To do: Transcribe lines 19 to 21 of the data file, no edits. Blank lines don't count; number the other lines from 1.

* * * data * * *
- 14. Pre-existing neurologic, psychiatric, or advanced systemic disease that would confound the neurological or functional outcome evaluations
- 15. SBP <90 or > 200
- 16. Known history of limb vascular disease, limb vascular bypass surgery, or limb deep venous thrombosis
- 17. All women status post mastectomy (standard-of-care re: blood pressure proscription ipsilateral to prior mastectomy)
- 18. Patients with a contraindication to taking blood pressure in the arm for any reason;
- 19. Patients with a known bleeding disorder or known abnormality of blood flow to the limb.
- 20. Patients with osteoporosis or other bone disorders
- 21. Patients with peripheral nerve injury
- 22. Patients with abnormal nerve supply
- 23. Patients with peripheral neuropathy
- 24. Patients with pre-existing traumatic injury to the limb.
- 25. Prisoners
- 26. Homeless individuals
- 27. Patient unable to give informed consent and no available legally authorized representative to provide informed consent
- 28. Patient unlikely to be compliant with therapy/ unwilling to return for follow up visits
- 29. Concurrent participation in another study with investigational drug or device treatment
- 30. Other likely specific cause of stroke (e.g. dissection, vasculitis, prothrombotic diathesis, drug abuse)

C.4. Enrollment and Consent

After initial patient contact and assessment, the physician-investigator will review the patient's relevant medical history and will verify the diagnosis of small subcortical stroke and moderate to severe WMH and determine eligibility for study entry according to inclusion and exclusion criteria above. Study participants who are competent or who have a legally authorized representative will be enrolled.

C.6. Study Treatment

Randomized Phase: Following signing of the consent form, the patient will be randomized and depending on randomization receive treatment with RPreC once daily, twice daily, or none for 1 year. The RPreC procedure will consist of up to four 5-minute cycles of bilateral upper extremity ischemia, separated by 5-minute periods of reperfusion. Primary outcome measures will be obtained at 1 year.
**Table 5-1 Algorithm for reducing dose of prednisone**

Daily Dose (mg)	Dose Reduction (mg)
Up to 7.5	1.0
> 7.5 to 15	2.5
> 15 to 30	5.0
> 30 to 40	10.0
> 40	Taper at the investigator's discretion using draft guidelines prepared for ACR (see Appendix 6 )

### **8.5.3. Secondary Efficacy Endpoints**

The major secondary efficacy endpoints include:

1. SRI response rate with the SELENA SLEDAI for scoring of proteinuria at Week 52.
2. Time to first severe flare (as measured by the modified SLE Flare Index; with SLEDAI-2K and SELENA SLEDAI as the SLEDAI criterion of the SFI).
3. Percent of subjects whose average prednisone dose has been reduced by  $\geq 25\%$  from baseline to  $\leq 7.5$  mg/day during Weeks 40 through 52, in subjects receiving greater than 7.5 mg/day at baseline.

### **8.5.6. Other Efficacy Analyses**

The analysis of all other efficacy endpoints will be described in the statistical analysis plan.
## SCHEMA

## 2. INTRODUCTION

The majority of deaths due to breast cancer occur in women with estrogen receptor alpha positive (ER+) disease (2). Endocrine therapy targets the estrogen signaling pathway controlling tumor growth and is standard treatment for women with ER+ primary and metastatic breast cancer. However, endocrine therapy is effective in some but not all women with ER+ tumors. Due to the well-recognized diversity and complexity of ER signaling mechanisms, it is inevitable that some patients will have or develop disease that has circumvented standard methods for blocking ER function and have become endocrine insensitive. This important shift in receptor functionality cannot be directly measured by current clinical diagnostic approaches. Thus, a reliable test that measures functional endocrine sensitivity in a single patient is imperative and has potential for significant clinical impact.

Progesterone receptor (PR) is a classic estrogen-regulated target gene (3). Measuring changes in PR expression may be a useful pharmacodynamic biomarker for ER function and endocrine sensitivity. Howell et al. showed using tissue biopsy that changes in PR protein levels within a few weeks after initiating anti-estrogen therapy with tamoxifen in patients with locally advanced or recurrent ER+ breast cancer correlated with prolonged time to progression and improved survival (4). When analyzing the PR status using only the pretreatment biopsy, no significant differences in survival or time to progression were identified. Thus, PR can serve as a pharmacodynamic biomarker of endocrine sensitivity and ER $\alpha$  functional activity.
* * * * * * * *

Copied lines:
After initial patient contact and assessment, the physician-investigator will review the patient's relevant medical history and will verify the diagnosis of small subcortical stroke and moderate to severe WMH and determine eligibility for study entry according to inclusion and exclusion criteria above. Study participants who are competent or who have a legally authorized representative will be enrolled.

C.6. Study Treatment

Randomized Phase: Following signing of the consent form, the patient will be randomized and depending on randomization receive treatment with RPreC once daily, twice daily, or none for 1 year. The RPreC procedure will consist of up to four 5-minute cycles of bilateral upper extremity ischemia, separated by 5-minute periods of reperfusion. Primary outcome measures will be obtained at 1 year.